But if we just accept that this is how investments are funded, and if we also accept short run variability in both demand/supply then the above argument should show that in general there is not going to exist a sequence of short term interest rates whose rolling average, however defined, will be exactly the sequence of long term rates that clears investment and savings demands in every period.

I *think* this is a good case for the Keynesian view that income adjustments are necessary to clear the savings and investment markets, at least for short run variability in investment/savings demands.

Posted by: rsj | August 13, 2012 at 03:52 AM

Excellent post!

Posted by: Brito | August 13, 2012 at 04:02 AM

JoeMac: 1.9 ;-)

Update: what I mean is: there is probably more than one way to rationalise the IS curve. Yours works, but I don't like it. But maybe all other ways are equally bad.

Posted by: Nick Rowe | August 13, 2012 at 07:29 AM

rsj: people invest in sheep, as long as the sum of the values of wool and mutton exceed the costs of the sheep. But the wool dividend might be worthless. Chickens pay dividends in eggs, meat, and feathers. The feathers might be worth nothing, but the market in chickens can still work.

Switching to general equilibrium, and from different commodities to different dates (all the same in an Arrow-Debreu dated-commodities approach): We can imagine a world where food is the only output, and food is so plentiful in Summer it becomes a free good. You could say there is an excess supply of output in Summer, but it's not a "Keynesian" excess supply problem. The Keynesian excess supply problem is where the unemployed want to eat, but can't buy food. Here, it's satiation.

Let me try it another way: you have specified the "investment" part of the loanable funds model, but you haven't specified the "saving" part. If we add in the saving part, we could only get your result (of no solution) if people are satiated in consumption during some periods.

Posted by: Nick Rowe | August 13, 2012 at 07:59 AM

Determinant: Are you OK mate?

TMF: Look at the first picture. If the Id curve shifts right, the rate of interest will rise (unless the Sd curve is horizontal).

If I borrow money from another person to buy assets from a third person, that third person might just buy my IOU from the second person. So it's a wash on net.

It depends on what causes the stock of money to fall; is it a fall in supply or a fall in demand?. If the supply of money falls, the LM curve shifts left. If the demand for money falls, the LM curve shifts right.

Posted by: Nick Rowe | August 13, 2012 at 08:08 AM

Nick,

This is a very good post.

Although, given your enumeration of "the joys of national income accounting", I’m tempted to ask – is this the same Nick Rowe who used to blog for Worthwhile Canadian Initiative?

“Which is one of the reasons I want us to move away from thinking of monetary policy as setting a rate of interest, even in the short run.”

If “the rate of interest” in question (“natural rate” etc.?) is viewed as a continuously changing rate for a continuously perpetual term, does monetary policy determine (implicitly) the term structure for that rate - as the combination of the policy rate (for some expected term) and a residual perpetual rate? And the policy rate is always overshooting or undershooting and changing everything else in the process as well?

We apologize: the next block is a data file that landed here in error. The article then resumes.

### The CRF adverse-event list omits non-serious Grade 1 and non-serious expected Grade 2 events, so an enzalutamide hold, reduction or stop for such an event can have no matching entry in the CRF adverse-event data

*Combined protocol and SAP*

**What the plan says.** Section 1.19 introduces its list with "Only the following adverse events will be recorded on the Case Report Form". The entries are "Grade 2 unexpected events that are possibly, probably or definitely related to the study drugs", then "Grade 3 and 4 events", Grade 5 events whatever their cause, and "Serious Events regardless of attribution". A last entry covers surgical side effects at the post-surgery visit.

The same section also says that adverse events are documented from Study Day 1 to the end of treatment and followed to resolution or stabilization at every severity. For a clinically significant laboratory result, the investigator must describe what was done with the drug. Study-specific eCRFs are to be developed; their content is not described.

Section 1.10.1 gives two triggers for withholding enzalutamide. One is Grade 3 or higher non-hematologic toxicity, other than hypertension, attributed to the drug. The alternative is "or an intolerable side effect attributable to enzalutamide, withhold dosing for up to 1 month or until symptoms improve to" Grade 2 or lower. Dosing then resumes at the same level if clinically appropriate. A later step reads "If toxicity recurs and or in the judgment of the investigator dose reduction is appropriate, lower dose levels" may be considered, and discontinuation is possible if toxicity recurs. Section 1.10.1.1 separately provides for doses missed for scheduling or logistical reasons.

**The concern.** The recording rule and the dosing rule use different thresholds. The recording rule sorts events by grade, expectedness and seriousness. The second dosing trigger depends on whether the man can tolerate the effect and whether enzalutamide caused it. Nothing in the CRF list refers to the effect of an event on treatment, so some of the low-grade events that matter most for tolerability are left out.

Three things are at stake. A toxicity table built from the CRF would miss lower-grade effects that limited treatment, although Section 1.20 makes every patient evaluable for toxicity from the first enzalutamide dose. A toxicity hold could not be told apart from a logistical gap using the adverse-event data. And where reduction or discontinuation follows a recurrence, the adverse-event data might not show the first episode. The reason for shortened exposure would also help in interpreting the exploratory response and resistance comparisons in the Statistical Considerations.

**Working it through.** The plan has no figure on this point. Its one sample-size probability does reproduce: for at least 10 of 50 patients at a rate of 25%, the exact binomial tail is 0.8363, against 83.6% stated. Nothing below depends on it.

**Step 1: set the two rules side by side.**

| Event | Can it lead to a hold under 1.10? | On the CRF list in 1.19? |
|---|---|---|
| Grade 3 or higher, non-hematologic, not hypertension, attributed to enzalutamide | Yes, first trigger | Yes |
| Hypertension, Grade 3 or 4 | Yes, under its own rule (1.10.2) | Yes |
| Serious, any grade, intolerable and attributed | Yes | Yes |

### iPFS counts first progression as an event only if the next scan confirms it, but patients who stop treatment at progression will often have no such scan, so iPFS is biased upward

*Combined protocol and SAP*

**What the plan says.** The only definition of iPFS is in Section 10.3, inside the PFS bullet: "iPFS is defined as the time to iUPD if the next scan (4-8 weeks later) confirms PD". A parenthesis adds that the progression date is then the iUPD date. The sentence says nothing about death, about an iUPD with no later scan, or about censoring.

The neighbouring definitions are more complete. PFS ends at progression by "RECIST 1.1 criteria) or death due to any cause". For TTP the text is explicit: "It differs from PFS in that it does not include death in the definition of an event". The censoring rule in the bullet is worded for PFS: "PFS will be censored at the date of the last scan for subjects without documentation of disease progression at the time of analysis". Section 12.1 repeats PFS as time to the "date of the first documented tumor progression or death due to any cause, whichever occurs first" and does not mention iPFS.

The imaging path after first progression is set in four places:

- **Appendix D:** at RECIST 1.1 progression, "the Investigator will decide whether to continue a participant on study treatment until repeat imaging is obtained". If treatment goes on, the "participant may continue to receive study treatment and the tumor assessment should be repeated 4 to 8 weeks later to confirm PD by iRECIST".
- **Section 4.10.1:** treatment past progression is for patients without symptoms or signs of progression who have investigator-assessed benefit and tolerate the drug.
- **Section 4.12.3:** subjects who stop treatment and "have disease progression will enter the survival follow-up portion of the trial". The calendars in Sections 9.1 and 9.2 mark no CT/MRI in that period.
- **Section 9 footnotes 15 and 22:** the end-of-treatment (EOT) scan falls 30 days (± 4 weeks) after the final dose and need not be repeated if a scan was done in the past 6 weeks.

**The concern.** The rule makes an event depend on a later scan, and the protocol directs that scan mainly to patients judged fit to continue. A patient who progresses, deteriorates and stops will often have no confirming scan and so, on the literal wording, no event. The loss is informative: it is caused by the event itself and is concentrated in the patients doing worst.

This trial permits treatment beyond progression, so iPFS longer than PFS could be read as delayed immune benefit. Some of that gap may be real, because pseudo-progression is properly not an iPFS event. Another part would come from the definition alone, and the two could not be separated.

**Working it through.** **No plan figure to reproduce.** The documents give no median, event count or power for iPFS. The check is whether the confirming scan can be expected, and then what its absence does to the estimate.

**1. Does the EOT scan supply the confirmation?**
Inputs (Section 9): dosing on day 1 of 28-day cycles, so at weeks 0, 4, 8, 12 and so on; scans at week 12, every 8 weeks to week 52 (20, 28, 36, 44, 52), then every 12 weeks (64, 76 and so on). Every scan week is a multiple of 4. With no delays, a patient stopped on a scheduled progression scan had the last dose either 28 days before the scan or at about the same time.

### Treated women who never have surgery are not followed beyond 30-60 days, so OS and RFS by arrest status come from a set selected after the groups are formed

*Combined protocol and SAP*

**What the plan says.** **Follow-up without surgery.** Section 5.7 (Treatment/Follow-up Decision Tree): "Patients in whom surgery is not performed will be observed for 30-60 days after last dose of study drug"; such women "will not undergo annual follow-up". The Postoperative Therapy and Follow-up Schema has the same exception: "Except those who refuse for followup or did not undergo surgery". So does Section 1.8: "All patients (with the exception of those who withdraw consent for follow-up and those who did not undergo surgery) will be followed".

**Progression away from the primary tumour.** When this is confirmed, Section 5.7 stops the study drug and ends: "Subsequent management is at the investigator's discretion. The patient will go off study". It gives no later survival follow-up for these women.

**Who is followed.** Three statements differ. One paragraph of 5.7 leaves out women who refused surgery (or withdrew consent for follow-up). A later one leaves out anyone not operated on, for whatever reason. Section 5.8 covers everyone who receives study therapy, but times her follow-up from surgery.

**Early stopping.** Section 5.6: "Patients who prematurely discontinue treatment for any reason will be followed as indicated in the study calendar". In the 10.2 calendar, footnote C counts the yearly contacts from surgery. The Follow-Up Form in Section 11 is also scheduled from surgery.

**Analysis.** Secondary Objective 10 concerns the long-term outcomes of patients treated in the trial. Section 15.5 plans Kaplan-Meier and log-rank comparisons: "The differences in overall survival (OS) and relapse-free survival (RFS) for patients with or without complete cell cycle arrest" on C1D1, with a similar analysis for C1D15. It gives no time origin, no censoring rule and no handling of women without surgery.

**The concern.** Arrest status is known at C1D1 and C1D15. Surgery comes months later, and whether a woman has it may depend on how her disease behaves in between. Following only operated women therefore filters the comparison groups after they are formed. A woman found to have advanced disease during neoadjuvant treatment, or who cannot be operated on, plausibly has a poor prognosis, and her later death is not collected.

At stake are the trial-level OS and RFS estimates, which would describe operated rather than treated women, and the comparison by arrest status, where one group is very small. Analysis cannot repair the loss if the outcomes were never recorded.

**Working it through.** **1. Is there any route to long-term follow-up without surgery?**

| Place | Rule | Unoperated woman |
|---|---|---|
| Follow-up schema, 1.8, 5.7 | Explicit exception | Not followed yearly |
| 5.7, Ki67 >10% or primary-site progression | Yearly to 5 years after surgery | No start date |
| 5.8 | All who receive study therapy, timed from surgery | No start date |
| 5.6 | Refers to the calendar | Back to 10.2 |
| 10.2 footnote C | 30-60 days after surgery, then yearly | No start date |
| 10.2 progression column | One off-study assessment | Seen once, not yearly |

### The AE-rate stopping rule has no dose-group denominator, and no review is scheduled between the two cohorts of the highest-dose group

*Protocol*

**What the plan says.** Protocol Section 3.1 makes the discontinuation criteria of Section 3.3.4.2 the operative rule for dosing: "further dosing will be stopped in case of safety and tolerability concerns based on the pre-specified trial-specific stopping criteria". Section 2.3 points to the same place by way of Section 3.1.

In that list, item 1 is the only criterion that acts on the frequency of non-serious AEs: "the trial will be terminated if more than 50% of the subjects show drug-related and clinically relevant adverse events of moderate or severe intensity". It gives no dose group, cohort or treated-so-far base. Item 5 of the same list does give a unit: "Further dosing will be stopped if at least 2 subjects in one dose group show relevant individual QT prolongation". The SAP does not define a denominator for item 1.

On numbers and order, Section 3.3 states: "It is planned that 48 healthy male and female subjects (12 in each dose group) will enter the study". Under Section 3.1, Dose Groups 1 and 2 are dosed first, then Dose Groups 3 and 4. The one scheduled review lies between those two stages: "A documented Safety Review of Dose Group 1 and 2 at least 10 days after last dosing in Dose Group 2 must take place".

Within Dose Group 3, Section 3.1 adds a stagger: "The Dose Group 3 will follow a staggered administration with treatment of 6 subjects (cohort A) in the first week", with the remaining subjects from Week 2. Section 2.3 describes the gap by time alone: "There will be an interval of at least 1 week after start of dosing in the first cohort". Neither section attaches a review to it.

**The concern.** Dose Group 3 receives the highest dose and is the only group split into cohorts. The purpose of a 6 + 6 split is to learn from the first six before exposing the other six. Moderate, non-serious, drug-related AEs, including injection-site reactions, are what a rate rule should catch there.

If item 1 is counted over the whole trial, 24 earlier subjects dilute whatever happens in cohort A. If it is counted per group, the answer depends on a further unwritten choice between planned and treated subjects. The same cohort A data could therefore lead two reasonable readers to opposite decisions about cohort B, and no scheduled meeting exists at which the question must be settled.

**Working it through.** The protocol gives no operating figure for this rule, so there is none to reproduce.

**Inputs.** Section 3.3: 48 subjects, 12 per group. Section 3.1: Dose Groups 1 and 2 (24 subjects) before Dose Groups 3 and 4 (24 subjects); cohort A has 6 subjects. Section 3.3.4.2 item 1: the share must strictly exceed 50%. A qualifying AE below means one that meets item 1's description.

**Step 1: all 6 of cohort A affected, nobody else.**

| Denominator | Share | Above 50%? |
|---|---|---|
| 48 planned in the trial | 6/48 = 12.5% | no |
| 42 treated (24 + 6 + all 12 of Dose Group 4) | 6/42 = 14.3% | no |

Posted by: JKH | August 13, 2012 at 08:13 AM

Jon: as you will notice, I carefully avoided using the A-word. My reading of Austrians is like yours: same as Irving Fisher, plus uncertainty, minus the neat diagram. But some Austrians sometimes sound a bit more like 4.

Posted by: Nick Rowe | August 13, 2012 at 08:14 AM

Hmmm. I'm a bit surprised there's still no riot broken out. The LP and Cambridge UK guys must all be sleeping in. (Or maybe gathering their forces for a massive attack on two fronts.)

Posted by: Nick Rowe | August 13, 2012 at 08:17 AM

JKH: Thanks! I didn't really want to write it, but I thought it needed to be written. Someone maybe should have written something like this years ago, to stop a lot of unneccessary arguments, so we could concentrate instead on the bits we (at least I) still don't properly understand (like in my digression, which is where I depart from "mainstream").

Yep. I was surprised I wrote that bit about NIA too. I nearly censored myself. But it's a very "subjectivist" joy of NIA. NIA as a tool to help us tighten our intuition.

You lost me a little on the last bit. Let me take a stab at it:

Assume the central bank always gets it right, and everyone knows this. There is a "natural" 1-year rate, that is moving over time. And a natural 2-year rate, that is also moving over time. (And 3 and 4 etc.). If there were no uncertainty, the pure expectations hypothesis would imply that the 2-year rate would be a geometric(?) average of the two 1-year rates. Under uncertainty, and risk-aversion, that won't work exactly. The central bank can choose any one of those rate (say the 1-year), and try to keep it equal to the natural 1-year rate.

If the central bank gets it wrong, and is expected to maybe get it wrong in future, that will have real effects, and will affect investment, which will affect the future capital stock, which will affect future natural rates, which will affect the current natural long rate,...etc.

Posted by: Nick Rowe | August 13, 2012 at 09:04 AM

Nick,

Let me play that back in terms of the relationship between natural and actual, and the feedback between the effect of the difference between the two on real activity, with further effect on natural rates.

There is an actual yield curve (and BTW an actual curve of implied forward rates for all terms based on that actual yield curve).

Suppose there is a natural yield curve (and BTW with a natural curve of implied forward rates for all terms based on that natural yield curve).